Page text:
Home Sweet School
Home-School Lawyers Keep an Eye on Germany and New Jersey
BY JANET CASSIDY
April 8-14, 2007 Issue | Posted 4/3/07 at 9:00 AM
NEWARK, N.J. — Do recent legal decisions in Germany and the United States spell trouble for home-schooling families? It depends on who you ask.
A Catholic home-schooling mother of seven from New Jersey returned to court recently to defend the academic instruction she provides her children. The evidentiary hearing brought as part of pending divorce litigation was held because of her husband’s concerns that their children were not receiving the educational equivalent of a public or parochial school.
The woman asked that her name not be used in this article.
According to Beatrice Kandell, the woman’s attorney, Superior Court Judge Thomas Zampino concluded that he did not have the jurisdiction to decide the home-schooling issue and ended the hearing, apprising the husband of remedies if he desired further resolution. He could, for example, initiate a truancy action.
Attorney Scott Woodruff of the Home School Legal Defense Association, which is not involved in the case, said, “The decision is binding only on the particular individuals involved and will not have any precedent-setting effect beyond this case.”
Yet Woodruff is concerned about the regulatory nature of the administrative remedies offered by the court, as well as the opinions expressed by Zampino in the Feb. 23 decision, which he interprets as editorialized hostility toward homeschoolers.
“The judge expresses shock that families are not required to be monitored,” said Woodruff, noting that “many states do not require monitoring.”
Matt Bowman, an attorney with Alliance Defense Fund, an organization committed to defending the rights of parents to direct the upbringing of their children, also not a party to the divorce case, agreed.
“New Jersey’s state law explicitly states that parents may offer equivalent instruction at home and imposes zero regulations,” Bowman said. “They don’t even have to tell the government they are going to home school.”
“Judge Zampino,” Kandell explained, “commented in his opinion on what he deemed might be deficiencies in the statute, but he can’t rule on that. Dicta are part of the opinion but not relevant to the decision.”
Kandell said the home-schooling mother was not disappointed with the decision. “It has allowed her to go back to teaching her children without interference,” she said.
Bowman and Woodruff fear that because the decision is public information, and it is legitimate for one court to look at what another has done and be persuaded by it — even if the opinion does not bind another court — this case, if followed by other judges, imposes a burden on home-schooling families that has no basis in the law in the state of New Jersey.
The administrative remedies presented to the husband at the evidentiary hearing also prove troubling to the home-school advocates.
“Should you really be saying home schoolers need to be monitored, checked, analyzed and treated like a suspect class, when there is absolutely nothing to merit it?” Woodruff said.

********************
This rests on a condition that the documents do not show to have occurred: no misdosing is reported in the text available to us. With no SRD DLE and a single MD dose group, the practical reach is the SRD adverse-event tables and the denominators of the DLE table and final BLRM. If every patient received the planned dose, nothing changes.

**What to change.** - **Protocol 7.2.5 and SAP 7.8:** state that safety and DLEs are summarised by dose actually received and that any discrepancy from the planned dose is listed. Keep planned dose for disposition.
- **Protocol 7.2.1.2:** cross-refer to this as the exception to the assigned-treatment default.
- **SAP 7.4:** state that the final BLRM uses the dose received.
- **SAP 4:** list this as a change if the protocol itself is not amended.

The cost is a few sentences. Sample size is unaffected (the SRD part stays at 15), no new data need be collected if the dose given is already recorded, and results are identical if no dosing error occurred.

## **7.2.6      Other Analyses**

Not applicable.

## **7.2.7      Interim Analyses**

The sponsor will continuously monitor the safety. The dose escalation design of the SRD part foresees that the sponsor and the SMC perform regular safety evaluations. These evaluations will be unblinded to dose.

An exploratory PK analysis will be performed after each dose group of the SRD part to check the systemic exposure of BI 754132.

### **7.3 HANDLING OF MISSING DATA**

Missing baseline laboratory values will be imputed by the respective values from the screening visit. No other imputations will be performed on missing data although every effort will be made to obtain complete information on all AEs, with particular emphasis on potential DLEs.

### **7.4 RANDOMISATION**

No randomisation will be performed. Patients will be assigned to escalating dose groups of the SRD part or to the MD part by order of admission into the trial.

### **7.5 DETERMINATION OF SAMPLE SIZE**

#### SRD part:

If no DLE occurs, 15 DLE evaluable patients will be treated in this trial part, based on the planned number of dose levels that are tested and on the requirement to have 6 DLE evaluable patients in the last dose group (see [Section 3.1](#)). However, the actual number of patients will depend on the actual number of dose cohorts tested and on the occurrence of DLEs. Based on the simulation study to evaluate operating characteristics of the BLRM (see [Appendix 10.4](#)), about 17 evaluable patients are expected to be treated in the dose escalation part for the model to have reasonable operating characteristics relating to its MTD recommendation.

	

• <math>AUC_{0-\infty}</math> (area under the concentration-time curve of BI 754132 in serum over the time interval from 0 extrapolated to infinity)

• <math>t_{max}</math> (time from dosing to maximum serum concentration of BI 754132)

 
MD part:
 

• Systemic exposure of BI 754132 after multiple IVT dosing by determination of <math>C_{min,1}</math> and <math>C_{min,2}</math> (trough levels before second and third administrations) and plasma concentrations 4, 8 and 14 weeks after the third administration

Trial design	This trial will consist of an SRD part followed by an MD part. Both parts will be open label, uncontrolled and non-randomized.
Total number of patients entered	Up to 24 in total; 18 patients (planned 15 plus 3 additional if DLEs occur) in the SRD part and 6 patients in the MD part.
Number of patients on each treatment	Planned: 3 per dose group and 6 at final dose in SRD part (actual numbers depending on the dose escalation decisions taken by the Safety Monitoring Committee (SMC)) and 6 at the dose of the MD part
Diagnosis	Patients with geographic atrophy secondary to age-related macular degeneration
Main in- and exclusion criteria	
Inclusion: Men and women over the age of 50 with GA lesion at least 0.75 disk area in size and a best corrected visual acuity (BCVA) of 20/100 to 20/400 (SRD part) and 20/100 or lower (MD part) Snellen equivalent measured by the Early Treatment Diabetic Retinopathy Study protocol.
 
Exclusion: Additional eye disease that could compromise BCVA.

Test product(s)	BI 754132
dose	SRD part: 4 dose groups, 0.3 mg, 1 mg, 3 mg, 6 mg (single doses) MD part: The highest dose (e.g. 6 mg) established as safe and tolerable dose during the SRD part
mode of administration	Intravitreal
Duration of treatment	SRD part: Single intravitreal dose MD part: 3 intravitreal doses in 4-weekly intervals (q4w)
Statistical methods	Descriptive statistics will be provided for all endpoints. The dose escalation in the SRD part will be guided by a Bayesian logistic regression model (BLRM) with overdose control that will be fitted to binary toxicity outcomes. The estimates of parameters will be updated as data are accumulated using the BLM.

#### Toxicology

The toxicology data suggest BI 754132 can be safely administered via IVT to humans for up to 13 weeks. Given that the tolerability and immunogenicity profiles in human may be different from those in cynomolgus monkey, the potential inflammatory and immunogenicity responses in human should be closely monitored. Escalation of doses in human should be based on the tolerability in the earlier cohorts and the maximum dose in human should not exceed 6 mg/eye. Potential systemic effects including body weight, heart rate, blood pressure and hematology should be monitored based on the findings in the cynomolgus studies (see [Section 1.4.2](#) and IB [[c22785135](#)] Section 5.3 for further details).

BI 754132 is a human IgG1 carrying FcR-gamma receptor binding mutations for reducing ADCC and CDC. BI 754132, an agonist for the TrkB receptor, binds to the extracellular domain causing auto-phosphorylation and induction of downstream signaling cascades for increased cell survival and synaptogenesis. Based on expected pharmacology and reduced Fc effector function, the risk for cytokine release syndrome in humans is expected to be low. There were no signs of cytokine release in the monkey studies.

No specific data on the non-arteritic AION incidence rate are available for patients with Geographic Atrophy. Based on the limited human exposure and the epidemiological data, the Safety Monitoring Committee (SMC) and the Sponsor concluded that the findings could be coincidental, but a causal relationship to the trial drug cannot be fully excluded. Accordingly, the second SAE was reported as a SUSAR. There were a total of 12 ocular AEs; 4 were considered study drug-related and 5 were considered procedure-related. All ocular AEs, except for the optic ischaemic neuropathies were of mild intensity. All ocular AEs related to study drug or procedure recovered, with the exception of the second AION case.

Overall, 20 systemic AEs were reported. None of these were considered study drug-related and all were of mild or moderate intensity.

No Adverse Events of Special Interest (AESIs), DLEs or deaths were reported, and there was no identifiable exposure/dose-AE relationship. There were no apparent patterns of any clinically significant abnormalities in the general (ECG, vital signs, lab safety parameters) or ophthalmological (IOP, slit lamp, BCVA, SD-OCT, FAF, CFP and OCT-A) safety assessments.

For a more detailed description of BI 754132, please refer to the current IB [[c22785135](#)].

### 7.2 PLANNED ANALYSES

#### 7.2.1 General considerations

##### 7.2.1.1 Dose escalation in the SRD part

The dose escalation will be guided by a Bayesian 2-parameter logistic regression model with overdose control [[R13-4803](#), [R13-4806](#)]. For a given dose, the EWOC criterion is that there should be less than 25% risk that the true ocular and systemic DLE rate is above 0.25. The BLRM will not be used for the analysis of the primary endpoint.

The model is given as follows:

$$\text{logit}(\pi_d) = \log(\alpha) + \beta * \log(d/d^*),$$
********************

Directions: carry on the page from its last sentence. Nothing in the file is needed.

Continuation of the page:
“The judge wasn’t telling other agencies what they should do,” Kandell said. “He can’t.”
Brian Ray of the National Home Education Research Institute, who gave expert testimony in the case, said, “From the cases I’ve seen as an expert witness, this judge basically said home schooling is legal in New Jersey and implied the mother appears to be validly home educating because of the fact that he never said she was breaking the law or harming her children. He allowed the status quo home education to continue.”
Keeping the status quo is exactly the problem for home schoolers in Germany where home schooling was outlawed in 1938. Home-schooling advocates are watching litigation in Europe closely.
“I think that people who understand the times will realize that although America is rich in freedom now, trends that start in Europe have a strong tendency to jump across the pond and become rooted on this side of the Atlantic,” said Woodruff.
“Europe tends to be ahead of the trend implementing leftist ideology,” said Bowman, referring to an ideology where “the state has primary rights over the upbringing of children. That’s the ideology that is driving the German government to [maintain] the prohibition of home schooling and use armed troops to impose their law. Hitler had obvious reasons for imposing government indoctrination of children,” Bowman said.
This directly contradicts the Catholic perspective of society, where, as Bowman indicates, “Pope John Paul II said the fundamental unit of society is the family. The ideology behind the German law is that raising and educating children is a job of the state first, the family second, and that the family must yield to the state.”
“There is not a conspiracy or a direct connection,” Bowman said, “between New Jersey and Germany, but it is troubling that both these battles are coming to a head. We shouldn’t be in a panic, but we should be concerned. They are of the same kind of attitude because of the judge’s disdain of the notion that parents can raise their children without governmental interference.”
Janet Cassidy is based in
Grand Blanc, Michigan.
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